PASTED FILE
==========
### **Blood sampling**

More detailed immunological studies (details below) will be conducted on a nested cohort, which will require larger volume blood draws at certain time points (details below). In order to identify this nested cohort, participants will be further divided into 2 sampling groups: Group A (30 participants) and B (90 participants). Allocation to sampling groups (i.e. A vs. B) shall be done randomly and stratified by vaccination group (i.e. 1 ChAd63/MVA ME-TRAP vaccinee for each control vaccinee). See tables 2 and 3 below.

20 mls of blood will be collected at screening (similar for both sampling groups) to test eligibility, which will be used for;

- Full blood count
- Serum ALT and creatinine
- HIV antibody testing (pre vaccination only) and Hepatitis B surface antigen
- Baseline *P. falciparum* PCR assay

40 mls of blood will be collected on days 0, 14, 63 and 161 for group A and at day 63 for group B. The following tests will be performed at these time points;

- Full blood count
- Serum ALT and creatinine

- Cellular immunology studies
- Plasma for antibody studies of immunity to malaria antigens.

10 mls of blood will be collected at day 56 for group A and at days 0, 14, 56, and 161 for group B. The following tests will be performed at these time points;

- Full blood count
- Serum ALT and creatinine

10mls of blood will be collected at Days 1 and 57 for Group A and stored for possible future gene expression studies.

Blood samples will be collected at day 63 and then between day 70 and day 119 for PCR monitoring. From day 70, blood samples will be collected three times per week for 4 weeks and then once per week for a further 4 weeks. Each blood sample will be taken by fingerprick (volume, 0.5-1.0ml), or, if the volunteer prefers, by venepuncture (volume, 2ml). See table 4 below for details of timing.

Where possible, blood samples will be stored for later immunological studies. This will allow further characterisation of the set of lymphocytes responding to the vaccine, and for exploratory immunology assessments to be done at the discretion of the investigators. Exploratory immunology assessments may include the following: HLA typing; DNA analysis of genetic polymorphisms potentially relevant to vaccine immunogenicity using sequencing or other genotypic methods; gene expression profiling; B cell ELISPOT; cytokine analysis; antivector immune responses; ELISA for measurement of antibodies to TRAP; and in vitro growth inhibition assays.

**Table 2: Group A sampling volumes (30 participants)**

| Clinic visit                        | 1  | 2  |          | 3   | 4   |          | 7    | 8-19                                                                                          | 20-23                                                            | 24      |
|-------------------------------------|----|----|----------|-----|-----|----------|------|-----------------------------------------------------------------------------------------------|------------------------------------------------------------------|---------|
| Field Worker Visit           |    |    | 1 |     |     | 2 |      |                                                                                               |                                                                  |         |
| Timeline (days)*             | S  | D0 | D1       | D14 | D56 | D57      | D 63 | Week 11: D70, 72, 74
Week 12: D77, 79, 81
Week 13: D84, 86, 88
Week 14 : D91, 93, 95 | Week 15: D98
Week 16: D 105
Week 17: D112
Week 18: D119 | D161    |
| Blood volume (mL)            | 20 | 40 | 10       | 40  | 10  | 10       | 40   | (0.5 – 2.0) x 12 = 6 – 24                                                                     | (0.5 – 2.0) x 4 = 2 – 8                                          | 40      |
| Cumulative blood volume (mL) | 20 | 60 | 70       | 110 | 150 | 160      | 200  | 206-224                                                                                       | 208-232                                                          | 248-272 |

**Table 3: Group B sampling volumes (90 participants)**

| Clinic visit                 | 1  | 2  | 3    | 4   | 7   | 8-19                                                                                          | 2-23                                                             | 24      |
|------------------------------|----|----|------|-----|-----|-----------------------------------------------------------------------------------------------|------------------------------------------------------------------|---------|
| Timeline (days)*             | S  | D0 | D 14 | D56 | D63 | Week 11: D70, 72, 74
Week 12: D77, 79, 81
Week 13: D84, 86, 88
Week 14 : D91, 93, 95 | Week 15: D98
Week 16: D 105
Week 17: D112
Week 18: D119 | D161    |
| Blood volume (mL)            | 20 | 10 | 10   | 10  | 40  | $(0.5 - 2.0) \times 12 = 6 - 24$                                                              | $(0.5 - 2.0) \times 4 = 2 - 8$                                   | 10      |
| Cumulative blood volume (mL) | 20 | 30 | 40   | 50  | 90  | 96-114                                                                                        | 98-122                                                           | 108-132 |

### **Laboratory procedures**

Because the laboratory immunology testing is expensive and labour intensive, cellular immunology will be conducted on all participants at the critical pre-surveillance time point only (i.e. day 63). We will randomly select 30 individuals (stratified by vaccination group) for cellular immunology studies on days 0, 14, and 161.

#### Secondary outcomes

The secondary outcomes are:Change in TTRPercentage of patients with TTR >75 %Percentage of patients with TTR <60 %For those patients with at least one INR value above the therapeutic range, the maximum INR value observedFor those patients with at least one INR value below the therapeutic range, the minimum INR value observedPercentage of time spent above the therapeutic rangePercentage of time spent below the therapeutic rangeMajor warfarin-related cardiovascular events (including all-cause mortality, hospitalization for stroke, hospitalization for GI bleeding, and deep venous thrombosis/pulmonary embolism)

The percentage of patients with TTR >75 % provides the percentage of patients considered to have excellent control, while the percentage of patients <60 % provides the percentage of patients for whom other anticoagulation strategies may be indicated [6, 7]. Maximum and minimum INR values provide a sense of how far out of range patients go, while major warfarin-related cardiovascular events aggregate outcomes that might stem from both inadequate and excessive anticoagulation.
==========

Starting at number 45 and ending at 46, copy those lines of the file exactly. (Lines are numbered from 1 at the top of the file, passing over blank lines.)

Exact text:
Because the laboratory immunology testing is expensive and labour intensive, cellular immunology will be conducted on all participants at the critical pre-surveillance time point only (i.e. day 63). We will randomly select 30 individuals (stratified by vaccination group) for cellular immunology studies on days 0, 14, and 161.

#### Secondary outcomes